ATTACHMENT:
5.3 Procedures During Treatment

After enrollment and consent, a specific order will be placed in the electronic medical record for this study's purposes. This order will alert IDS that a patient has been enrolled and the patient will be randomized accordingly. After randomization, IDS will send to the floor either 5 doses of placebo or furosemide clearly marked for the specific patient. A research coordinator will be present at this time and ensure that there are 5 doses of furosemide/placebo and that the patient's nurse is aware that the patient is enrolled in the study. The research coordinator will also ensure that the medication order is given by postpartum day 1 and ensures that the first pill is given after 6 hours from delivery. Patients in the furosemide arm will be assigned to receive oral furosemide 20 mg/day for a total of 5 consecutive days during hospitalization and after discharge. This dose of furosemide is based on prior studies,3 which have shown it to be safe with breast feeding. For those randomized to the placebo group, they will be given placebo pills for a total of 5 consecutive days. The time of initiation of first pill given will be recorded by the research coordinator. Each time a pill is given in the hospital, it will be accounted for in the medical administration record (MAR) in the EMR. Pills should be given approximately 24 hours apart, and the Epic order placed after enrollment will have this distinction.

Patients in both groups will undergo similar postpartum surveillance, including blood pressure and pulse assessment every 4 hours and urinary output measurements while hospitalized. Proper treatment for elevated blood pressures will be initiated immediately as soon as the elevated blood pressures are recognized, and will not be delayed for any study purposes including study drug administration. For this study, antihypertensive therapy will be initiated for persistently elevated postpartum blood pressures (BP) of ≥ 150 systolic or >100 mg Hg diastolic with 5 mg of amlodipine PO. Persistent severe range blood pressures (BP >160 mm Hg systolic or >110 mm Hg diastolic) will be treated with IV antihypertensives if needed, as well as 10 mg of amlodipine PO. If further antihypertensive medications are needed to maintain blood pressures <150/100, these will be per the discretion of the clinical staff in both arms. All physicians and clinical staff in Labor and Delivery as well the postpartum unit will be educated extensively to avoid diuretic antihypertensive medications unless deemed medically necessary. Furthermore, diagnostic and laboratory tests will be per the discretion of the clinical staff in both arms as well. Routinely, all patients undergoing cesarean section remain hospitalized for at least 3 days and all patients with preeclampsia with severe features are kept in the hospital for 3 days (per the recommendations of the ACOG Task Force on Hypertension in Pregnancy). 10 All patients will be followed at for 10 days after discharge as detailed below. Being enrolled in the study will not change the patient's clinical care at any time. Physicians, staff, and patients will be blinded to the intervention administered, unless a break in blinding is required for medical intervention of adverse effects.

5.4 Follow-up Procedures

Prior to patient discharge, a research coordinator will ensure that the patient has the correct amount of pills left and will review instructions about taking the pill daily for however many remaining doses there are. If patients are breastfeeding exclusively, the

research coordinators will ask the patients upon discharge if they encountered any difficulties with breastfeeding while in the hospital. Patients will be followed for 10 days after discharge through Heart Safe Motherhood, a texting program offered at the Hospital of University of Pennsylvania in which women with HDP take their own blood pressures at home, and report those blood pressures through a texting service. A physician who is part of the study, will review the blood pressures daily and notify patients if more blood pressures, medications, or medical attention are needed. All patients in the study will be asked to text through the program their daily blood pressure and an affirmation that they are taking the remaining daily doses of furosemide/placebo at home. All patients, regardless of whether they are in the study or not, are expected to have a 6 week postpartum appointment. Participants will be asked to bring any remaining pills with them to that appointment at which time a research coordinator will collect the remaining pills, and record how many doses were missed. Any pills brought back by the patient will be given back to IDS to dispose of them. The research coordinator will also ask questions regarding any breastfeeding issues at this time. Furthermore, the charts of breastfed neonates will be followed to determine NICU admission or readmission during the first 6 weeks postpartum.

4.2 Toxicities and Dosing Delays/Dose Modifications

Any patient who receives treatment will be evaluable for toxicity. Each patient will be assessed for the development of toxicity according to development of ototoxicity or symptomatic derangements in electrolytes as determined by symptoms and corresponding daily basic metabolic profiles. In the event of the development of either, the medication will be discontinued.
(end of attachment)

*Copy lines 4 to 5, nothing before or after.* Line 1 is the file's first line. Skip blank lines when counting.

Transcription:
5.4 Follow-up Procedures

Prior to patient discharge, a research coordinator will ensure that the patient has the correct amount of pills left and will review instructions about taking the pill daily for however many remaining doses there are. If patients are breastfeeding exclusively, the